I'm in Line B. Lawrence of Arabia has been shown on TV quite a fair amount of times, only once i have actualy sat down to watch it but ended up having to go out about half an hour into the film and this was about 2 years ago. I've almost bought it on dvd but everytime something else distracts me which is a shame as it sounds truely brilliant.
Line A for me please. I would have to say that this movie provides me with so many great moments every time I see it. It never gets old.

I've seen it in on the big screen (for my first time) and own two copies on DVD (Superbit and the original Columbia/Tri Star release). It's one of my treasures and I would never offer to show it to anyone that I didn't believe could appreciate it. Thankfully my wife loved it when I showed it to her.
Line A. one of the best movies ever made. quite possibly a movie I'd buy a Blu Ray player for (as it's owned by Sony, it will end up on Blu-Ray, I guess)
Line A, and anybody in C has just forfeited any chance of my taking their opinion on film seriously...
"Lawrence" is Lean's best film, but with "Zhivago" a close second and "Kwai" a Close third.
Line C is only occupied by penis keg and General Zod. I suppose that says something.
Line A, duh.
Line A. True masterpiece.
I like how this thread keeps coming back up from the depths.

Needless to say, I've worn out my Superbit DVD to death watching this thing. Sometimes it's just scenes to make me feel horribly unimportant, othertimes it's just because I'm in the mood for one of the greatest movies ever made.

For the "new" people for this thread, any sequences in particular that stand out to you?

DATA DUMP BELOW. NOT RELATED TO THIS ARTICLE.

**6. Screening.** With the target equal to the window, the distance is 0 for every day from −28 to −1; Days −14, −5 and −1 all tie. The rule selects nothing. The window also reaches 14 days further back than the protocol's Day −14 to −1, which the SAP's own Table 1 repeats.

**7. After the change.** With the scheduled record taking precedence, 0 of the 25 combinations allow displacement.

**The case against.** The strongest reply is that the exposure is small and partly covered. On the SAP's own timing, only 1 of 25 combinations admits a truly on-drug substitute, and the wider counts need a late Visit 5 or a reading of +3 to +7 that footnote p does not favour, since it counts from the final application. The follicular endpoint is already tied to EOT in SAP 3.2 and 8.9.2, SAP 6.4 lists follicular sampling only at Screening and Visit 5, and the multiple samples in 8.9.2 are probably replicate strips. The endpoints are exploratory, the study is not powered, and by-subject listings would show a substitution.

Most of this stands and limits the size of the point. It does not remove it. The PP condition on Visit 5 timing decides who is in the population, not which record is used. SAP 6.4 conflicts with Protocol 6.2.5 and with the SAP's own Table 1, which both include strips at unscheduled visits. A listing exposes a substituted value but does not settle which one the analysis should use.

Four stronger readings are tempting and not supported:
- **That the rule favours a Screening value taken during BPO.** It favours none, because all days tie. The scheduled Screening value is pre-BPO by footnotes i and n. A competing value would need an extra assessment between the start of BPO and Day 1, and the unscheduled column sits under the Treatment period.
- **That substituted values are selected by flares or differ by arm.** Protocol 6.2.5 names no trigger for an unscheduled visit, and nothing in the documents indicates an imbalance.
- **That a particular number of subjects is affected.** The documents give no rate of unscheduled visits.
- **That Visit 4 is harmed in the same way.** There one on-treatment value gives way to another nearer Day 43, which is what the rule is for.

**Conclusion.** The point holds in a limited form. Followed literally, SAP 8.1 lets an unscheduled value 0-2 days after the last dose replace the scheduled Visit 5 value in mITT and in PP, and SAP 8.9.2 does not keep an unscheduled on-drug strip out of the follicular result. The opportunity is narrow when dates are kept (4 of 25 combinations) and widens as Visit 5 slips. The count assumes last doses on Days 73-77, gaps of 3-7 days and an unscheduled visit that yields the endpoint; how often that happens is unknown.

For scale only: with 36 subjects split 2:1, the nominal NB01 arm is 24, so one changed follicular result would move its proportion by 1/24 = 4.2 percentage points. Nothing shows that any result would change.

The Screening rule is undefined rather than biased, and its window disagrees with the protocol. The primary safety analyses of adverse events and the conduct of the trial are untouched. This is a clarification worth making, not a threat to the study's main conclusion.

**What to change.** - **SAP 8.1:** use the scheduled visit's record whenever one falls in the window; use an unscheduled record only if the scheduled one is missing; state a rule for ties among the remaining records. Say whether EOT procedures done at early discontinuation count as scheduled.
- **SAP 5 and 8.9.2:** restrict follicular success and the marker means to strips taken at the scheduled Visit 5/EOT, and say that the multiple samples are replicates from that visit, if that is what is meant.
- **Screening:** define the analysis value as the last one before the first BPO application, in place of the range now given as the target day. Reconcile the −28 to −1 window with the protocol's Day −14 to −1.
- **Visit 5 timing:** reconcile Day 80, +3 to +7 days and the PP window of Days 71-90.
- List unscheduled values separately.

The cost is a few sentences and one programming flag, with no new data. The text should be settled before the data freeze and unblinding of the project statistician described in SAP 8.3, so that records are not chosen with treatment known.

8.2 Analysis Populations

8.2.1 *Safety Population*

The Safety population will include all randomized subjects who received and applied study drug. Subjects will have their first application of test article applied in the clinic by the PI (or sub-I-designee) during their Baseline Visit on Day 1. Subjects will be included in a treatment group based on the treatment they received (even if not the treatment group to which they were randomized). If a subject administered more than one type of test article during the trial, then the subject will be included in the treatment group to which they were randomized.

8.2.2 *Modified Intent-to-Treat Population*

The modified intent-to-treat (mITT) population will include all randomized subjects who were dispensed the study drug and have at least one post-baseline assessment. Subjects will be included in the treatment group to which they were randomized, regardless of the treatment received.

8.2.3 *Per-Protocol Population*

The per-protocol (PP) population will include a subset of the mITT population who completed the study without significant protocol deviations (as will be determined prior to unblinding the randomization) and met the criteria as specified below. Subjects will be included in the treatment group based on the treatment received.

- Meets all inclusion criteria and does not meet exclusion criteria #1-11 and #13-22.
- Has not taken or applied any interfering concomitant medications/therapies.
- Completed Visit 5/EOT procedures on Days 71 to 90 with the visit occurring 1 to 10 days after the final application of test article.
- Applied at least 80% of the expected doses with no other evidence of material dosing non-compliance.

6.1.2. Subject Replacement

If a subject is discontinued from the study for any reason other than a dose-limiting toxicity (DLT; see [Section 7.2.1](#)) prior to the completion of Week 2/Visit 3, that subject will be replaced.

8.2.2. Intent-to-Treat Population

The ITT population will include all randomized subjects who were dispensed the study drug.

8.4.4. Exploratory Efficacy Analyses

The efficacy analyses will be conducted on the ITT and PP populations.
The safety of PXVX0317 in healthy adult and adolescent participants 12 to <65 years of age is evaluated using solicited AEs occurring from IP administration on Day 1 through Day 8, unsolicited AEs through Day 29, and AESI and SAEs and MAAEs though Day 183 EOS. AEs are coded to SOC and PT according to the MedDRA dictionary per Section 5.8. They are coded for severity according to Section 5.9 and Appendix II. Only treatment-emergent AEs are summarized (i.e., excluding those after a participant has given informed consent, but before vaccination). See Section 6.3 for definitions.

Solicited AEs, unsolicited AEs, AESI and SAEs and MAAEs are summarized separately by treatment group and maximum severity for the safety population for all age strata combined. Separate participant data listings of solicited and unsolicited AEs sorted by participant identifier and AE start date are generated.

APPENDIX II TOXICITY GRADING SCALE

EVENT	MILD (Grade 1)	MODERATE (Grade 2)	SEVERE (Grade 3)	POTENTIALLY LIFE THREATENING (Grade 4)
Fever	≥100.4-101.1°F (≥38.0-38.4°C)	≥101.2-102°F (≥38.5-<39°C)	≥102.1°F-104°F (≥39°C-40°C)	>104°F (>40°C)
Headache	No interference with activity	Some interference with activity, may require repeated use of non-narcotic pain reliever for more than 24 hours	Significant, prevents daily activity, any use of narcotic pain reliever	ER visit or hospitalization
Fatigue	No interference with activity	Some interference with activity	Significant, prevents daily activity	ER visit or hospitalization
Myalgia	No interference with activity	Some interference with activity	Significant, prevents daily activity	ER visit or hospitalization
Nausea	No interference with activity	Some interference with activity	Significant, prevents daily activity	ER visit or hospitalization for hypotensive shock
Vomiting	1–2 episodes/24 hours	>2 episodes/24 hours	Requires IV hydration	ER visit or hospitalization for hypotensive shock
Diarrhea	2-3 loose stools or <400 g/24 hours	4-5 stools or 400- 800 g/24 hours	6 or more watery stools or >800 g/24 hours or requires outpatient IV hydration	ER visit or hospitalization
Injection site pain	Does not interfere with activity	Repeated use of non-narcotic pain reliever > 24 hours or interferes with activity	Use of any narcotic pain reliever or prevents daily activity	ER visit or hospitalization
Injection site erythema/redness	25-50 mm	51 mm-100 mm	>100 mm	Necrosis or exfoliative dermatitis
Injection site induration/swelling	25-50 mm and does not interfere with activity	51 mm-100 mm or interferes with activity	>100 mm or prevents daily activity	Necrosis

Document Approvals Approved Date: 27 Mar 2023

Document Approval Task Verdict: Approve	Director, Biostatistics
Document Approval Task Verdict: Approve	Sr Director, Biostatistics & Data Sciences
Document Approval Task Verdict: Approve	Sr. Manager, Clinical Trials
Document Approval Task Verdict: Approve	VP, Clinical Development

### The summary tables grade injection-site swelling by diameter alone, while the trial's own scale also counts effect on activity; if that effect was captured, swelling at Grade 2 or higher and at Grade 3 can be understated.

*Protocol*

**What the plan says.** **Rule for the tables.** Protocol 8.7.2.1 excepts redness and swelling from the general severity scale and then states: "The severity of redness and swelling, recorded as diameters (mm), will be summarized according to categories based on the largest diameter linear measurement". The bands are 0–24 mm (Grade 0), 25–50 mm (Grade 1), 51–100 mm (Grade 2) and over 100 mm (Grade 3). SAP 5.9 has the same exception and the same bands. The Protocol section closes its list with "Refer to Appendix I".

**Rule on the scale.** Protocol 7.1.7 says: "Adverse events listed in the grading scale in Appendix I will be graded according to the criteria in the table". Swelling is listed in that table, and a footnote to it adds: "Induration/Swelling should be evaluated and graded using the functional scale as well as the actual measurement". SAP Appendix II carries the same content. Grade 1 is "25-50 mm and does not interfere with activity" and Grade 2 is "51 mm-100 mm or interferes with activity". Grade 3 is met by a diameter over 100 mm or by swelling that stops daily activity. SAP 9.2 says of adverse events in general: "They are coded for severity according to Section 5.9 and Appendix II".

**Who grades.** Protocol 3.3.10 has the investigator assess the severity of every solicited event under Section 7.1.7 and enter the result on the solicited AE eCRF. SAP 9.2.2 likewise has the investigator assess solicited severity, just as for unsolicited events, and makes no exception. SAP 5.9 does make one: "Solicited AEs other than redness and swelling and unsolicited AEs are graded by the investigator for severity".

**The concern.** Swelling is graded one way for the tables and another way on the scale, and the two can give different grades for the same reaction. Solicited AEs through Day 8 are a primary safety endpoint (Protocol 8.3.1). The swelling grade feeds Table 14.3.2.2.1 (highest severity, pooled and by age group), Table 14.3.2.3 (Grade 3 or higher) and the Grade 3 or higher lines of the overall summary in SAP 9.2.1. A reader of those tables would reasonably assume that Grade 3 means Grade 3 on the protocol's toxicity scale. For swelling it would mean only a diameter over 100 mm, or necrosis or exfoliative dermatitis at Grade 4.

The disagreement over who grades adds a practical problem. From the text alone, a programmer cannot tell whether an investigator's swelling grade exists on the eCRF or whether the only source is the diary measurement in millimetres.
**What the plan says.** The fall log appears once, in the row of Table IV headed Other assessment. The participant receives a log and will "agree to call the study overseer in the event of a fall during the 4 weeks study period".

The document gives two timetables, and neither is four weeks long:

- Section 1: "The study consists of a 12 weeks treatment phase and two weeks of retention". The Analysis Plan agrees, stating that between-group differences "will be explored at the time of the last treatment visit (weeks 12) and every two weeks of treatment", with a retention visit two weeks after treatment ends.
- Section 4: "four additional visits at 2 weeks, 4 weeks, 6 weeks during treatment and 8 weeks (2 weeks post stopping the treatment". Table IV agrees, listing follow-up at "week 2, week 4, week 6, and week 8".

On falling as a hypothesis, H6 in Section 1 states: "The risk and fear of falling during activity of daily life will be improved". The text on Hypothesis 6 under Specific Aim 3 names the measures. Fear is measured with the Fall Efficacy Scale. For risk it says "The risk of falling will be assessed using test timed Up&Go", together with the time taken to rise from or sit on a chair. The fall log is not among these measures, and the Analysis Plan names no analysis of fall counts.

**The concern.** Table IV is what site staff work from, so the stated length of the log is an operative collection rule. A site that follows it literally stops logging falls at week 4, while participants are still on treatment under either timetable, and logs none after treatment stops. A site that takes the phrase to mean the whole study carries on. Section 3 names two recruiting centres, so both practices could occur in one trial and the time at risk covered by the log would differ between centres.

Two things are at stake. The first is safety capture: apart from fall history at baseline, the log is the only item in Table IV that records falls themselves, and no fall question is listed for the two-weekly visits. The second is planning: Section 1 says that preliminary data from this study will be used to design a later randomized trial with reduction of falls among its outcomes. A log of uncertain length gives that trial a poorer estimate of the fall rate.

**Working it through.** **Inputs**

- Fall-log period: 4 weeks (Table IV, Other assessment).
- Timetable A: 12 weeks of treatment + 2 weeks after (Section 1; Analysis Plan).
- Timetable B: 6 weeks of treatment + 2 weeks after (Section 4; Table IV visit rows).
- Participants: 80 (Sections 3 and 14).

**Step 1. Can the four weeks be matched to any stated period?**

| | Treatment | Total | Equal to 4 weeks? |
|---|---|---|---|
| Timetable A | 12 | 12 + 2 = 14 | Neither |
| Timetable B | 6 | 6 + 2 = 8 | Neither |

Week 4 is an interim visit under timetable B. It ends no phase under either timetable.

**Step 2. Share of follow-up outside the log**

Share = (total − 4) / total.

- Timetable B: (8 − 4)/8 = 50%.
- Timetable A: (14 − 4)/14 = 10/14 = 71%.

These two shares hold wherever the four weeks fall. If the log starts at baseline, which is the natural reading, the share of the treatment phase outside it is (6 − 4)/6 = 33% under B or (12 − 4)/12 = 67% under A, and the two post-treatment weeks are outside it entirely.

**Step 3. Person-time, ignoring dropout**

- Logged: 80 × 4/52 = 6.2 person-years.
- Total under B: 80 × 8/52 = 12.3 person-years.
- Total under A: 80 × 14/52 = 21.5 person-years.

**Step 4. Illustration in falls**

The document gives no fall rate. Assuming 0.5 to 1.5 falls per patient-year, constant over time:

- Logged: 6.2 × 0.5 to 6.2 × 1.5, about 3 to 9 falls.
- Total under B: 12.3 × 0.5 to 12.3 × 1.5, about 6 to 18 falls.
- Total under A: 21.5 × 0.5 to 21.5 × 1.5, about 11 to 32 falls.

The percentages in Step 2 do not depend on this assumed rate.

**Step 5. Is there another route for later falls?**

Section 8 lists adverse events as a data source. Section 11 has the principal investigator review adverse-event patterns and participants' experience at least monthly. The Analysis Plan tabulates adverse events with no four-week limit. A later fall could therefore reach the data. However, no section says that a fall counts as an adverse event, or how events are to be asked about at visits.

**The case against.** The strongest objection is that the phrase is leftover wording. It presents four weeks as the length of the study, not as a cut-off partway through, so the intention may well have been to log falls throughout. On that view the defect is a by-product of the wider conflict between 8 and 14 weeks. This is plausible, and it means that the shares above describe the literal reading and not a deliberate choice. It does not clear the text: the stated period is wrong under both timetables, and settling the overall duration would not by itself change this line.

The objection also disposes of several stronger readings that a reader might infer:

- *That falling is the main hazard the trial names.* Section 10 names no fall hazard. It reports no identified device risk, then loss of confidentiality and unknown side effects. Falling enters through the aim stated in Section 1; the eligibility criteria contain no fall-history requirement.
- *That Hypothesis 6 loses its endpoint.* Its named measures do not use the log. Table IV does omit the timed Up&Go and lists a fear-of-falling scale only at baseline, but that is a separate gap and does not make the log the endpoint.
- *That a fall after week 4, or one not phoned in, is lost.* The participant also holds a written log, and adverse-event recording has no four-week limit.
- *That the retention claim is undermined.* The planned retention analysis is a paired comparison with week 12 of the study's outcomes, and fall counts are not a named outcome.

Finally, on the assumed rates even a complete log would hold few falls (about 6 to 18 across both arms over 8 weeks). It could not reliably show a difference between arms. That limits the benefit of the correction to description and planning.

Also, if you're in/around The American Cinematheque at the Aero in Santa Monica in the begining of February, they're showing this again in 70mm. It's one of those cinematic pilgrimages that you must take, no excuses!
"The trick, William Potter, is not minding that it hurts...

... when Jose and the Turks are gang-raping you into submission."

Bad joke aside, Line A.
I'm in Line D. The people who started watching it last night cuz they bought the dvd the other day, and fell asleep before the halfway mark of Disc 1. (I have the 2 disc superbit version.) My schedule sucks.

In honor of Mr. O' Toole, I thought I'd bump this thread.

If I were President, I would require everyone to own a copy of this Blu-Ray. One of the most gorgeous films ever, while also featuring one of the Top 5 leading performances ever. It's good, is what I'm saying.


Too right. I only saw it for the first time just over a year ago (The 4K re-release) and it was one of the great 'So THAT's what everyone was going on about!' moments of my filmic life. A great, great film which I still thank myself for seeing for the first time on the big screen.

AI got the chance to see it on the big screen myself a year or so ago and it was literally magical.